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Saturday, December 2, 2017

lines, by Suzy Lee. Chronicle, Raincoast. 2017. $24.99 ages 3 and up

with a

will it

I am a huge admirer of Suzy Lee's work. If you haven't seen Wave (Chronicle, 2008), the story of a little girl's day at the beach given such beauty and simplicity, or Shadow (Chronicle, 2010), the adventure inherent in creative play and imagination that begins and ends with light, you should seek them out. Follow those two brilliant wordless books by finding her other work, including Ask Me (Houghton Mifflin Harcourt, 2015) and This Beautiful Day (Atheneum, 2017), to name a few. All are worthy of your attention.

This fall she has a new wordless book, lines. It is a picture book about artists - one who creates a wintry world with pencil, the other creates magic on an ice surface in skates. The front endpaper shows a fresh piece of art paper, a pencil and an eraser. As we page forward, we meet a young skater, with a red toque and red mittens, and watch her glide effortlessly across the spread. Her joy and skill are evident as, page turn after page turn, she moves in ever more complicated maneuvers - until she falls, losing her toque and her dignity.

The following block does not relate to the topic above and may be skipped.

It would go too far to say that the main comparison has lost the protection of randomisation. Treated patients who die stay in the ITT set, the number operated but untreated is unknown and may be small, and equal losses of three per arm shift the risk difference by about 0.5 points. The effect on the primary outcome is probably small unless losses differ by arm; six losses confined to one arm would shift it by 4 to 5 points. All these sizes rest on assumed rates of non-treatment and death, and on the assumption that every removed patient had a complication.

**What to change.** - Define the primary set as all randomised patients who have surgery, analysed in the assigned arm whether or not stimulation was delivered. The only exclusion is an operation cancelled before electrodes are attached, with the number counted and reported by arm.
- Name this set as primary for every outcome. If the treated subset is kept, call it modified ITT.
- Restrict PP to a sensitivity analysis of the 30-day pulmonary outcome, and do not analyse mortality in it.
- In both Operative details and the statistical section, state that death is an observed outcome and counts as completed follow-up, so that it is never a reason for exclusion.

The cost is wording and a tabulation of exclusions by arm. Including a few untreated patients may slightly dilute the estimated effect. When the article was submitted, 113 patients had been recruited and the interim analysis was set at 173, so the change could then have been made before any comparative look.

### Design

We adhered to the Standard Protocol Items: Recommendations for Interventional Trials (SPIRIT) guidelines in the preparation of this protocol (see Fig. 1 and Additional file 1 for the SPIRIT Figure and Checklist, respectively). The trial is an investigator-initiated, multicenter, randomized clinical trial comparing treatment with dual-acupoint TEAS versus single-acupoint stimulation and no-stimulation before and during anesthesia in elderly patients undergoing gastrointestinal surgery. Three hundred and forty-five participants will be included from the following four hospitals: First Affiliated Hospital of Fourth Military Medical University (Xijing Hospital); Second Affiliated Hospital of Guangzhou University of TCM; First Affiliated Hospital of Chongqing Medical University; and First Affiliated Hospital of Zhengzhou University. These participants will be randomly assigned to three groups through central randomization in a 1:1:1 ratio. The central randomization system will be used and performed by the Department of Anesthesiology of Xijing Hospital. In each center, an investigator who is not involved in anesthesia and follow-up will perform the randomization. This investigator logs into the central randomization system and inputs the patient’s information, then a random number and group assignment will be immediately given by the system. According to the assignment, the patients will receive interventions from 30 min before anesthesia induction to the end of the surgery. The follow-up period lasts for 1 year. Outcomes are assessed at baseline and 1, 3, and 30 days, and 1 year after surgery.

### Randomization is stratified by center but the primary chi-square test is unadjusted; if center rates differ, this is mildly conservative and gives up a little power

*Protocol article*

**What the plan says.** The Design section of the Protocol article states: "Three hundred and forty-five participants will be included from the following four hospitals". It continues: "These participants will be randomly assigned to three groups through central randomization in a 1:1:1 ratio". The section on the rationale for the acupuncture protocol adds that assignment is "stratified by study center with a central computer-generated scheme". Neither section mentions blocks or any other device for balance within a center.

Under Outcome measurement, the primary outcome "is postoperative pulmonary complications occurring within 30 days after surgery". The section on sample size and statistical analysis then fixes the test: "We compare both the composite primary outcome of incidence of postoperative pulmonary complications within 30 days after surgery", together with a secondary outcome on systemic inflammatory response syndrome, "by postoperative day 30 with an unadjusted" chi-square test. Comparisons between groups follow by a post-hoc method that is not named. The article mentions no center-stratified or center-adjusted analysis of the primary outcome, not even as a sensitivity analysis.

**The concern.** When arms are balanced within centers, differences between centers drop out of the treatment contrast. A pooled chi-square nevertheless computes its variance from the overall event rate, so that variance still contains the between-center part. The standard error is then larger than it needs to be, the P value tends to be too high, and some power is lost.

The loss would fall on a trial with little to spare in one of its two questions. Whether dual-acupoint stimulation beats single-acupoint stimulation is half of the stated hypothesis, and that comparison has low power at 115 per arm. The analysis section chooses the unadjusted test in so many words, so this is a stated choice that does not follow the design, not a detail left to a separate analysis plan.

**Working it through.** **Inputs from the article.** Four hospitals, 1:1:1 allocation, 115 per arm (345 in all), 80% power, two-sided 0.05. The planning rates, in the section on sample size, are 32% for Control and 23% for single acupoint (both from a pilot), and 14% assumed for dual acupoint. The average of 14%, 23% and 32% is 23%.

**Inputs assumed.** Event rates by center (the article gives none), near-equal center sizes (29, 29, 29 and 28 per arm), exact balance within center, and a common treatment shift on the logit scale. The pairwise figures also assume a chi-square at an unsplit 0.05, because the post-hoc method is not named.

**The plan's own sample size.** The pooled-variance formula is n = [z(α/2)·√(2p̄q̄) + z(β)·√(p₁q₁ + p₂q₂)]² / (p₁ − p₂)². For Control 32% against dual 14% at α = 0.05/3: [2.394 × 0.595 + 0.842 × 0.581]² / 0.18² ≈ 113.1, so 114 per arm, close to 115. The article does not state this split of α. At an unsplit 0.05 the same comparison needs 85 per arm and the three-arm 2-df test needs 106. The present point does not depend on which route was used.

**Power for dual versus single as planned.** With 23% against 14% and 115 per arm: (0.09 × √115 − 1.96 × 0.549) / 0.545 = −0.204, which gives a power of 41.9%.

Next, a crumpled ball of paper and discarded drawing tools. The artist is as discouraged as the fallen skater. Wait! Another page turn shows the young girl on the ice (on crumpled paper), aware of yet another skater taking a tumble. Then more slipping, sliding, and relaxed enjoyment of the predicament that each is in - and everyone making the best of it. The final two spreads show the joy to be found in winter, out on the ice, with a community of skaters.

Don't miss the final landscape!

Energetic, emotional and surprising, it is one of my favorite picture books this year.


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